4) Samples! You can request samples of books on a Kindle. Now I use this, not to see if I like the book, but to store all the books I want to buy in the future but maybe don't have enough money to get now. I put all my samples in a folder, and it keeps them all together and out of the way until I can buy them. I find this so useful - kind of like a book list but not using bits of paper or word documents that might end up getting lost. All of them are together, just waiting for me to choose them.

5) Folders! A really useful tool, like the samples. You can make folders on a Kindle, and then add books to each folder. For instance, I have a folder for samples, another folder for classics, and then folders for every separate series/author/genre/whatever. No more searching in vain for a particular book! This device makes it so easy to find a particular book, series or author.

These are just the main things that I think makes the Kindle an amazing invention. Of course, there are other brilliant points to make, and if anyone thinks of any other good points, please pop them in the comments below. Now, I'll put a few of the common cons/"complaints" I hear about the Kindle.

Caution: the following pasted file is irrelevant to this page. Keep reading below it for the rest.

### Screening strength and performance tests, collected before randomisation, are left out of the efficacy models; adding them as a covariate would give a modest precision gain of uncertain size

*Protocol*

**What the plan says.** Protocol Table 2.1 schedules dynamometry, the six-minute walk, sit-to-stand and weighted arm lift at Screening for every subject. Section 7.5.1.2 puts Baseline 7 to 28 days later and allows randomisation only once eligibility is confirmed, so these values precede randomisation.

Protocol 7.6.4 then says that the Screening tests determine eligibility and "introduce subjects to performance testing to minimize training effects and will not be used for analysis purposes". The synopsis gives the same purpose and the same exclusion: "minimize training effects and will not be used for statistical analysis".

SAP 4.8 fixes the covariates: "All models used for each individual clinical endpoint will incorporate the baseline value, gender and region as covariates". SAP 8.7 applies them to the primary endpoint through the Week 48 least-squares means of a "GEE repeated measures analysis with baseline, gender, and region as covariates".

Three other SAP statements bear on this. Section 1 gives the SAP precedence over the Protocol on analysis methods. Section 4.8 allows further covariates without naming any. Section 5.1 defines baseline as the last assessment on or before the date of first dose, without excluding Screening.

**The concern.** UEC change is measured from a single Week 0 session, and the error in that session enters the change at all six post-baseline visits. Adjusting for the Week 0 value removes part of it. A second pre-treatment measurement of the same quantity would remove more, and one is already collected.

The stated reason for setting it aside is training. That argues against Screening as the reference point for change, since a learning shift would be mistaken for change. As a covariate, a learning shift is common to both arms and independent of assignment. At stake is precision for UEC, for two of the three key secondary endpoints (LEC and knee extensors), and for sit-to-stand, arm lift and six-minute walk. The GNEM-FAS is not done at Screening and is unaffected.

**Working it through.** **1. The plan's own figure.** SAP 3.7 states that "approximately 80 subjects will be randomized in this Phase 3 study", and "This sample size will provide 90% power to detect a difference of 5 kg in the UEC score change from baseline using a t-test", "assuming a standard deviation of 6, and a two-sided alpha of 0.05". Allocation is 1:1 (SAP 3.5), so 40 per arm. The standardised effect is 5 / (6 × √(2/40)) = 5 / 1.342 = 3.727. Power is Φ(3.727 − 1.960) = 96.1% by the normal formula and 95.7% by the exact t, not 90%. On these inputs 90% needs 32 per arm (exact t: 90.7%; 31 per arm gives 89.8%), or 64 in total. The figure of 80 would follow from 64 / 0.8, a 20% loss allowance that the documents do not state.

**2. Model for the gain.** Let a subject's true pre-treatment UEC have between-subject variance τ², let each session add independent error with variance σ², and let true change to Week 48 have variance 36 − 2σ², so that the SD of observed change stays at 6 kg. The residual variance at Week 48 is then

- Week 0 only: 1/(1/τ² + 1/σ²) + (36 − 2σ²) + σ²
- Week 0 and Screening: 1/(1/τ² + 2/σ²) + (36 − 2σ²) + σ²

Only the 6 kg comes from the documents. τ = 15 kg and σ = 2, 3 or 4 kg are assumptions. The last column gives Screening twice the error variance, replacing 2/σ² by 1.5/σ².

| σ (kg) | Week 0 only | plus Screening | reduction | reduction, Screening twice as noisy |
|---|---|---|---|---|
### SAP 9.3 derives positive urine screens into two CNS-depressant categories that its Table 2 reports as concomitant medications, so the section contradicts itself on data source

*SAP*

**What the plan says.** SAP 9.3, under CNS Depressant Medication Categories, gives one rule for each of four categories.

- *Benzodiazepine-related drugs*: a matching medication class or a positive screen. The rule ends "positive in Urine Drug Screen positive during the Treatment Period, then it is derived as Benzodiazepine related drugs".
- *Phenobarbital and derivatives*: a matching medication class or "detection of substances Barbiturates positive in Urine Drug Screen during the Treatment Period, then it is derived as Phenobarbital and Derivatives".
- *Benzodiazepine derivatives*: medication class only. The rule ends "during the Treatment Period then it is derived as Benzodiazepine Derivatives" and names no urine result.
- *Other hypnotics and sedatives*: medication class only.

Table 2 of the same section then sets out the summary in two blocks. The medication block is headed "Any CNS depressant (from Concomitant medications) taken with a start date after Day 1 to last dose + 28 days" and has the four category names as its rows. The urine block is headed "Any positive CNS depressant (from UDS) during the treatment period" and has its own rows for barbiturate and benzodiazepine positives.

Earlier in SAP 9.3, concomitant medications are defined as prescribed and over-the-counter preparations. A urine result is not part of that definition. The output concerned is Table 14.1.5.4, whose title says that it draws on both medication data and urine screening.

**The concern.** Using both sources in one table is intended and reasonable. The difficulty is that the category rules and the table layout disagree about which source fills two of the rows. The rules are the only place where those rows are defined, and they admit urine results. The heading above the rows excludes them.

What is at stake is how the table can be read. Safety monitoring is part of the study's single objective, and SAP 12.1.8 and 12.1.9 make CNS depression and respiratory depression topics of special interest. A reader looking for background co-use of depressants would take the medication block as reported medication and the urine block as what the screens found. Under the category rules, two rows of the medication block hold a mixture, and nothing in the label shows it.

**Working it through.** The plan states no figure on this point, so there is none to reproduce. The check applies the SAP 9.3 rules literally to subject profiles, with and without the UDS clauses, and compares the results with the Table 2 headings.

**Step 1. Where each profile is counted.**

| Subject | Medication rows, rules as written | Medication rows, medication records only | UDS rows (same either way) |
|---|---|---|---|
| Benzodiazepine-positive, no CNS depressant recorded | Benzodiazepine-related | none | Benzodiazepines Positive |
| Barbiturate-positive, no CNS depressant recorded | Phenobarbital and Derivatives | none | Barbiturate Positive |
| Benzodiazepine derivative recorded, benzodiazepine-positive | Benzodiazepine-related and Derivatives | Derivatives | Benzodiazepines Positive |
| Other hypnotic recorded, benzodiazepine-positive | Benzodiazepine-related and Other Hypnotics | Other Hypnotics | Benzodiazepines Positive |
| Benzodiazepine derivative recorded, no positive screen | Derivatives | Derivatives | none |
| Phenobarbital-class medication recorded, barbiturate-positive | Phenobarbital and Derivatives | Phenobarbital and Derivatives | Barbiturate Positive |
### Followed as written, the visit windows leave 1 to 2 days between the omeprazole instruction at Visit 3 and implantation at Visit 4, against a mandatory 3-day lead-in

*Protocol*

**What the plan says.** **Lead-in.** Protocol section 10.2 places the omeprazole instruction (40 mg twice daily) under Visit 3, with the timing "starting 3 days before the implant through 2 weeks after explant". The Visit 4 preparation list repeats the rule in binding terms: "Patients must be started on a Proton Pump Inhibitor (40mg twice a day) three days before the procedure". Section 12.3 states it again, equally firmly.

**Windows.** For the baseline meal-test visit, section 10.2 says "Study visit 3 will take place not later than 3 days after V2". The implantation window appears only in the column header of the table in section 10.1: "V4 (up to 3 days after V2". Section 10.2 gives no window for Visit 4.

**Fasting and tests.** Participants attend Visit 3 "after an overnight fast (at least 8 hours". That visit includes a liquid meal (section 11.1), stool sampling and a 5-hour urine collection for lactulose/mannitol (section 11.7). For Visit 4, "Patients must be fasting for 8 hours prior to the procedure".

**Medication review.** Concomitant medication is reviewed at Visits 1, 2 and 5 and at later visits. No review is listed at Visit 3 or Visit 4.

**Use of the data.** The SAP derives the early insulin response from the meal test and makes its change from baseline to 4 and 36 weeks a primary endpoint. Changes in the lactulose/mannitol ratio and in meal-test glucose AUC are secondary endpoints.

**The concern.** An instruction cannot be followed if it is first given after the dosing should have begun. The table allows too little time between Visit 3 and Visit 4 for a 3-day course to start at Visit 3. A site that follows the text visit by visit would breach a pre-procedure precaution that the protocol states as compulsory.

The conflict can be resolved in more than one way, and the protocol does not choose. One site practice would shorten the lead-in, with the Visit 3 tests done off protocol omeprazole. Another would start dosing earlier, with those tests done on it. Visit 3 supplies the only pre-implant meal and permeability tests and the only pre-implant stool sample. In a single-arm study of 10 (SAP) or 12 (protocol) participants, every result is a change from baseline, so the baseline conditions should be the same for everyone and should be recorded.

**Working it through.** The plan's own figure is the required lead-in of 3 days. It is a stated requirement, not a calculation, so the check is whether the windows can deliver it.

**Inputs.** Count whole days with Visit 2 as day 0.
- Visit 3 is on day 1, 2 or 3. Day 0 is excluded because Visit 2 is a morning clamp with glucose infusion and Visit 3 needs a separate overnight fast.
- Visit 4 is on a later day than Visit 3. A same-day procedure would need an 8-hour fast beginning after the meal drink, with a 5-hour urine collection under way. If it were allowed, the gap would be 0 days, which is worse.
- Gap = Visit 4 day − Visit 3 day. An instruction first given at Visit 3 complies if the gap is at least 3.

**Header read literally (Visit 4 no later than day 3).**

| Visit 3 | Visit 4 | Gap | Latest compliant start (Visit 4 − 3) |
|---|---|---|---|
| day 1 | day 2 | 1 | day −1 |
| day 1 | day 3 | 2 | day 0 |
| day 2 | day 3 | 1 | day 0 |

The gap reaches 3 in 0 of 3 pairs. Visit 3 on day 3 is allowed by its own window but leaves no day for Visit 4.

1) It's not the same. Even I agree, nothing can replace the thrill of turning pages, of holding a proper books in your hands, feeling the weight, holding it on your knees. I do love books and, if I'm being honest, I do prefer proper books to the Kindle. However, I think the story is far more important than the format - as long as I'm reading the words then I'm reading the story, and that's really all that matters, isn't it?

2) You have to charge it. The Kindle battery lasts for ages...IF you turn the wifi off when you're not downloading books. If you leave wifi on, the battery fades faster than the speed of light (well...maybe not quite, but you know what I mean). It only takes a couple of hours to charge but, if you're like me and forget to take the wifi off and then forget to charge the Kindle until it's practically dead, it can be a bit frustrating to have to leave it alone for hours, especially if you're in the middle of a really good book!

3) You can't really take notes. Although you can highlight and makes notes on sections, if you need to take notes (like for classes or something), it doesn't really work as well on the Kindle as in a proper book. There's no pretty colours or post-it note types things to find your highlighted sections quickly. Although that doesn't bother me (I've never taken notes for any of the books on my Kindle), if you're the sort that needs (or just likes to) make notes and stick them on your books, maybe the Kindle isn't as good as a proper book for you.

So there we go! I love my Kindle, and I know many people who do too. Don't get me wrong, I still love hunting for and buying physical books, but I do love the Kindle too. This is just my list, and I'm sure you guys can think of loads of other pros and cons to add. If anyone has a Kindle, or would never get one, please put your reasons in the comments and we can all discuss! Until next time bookworms...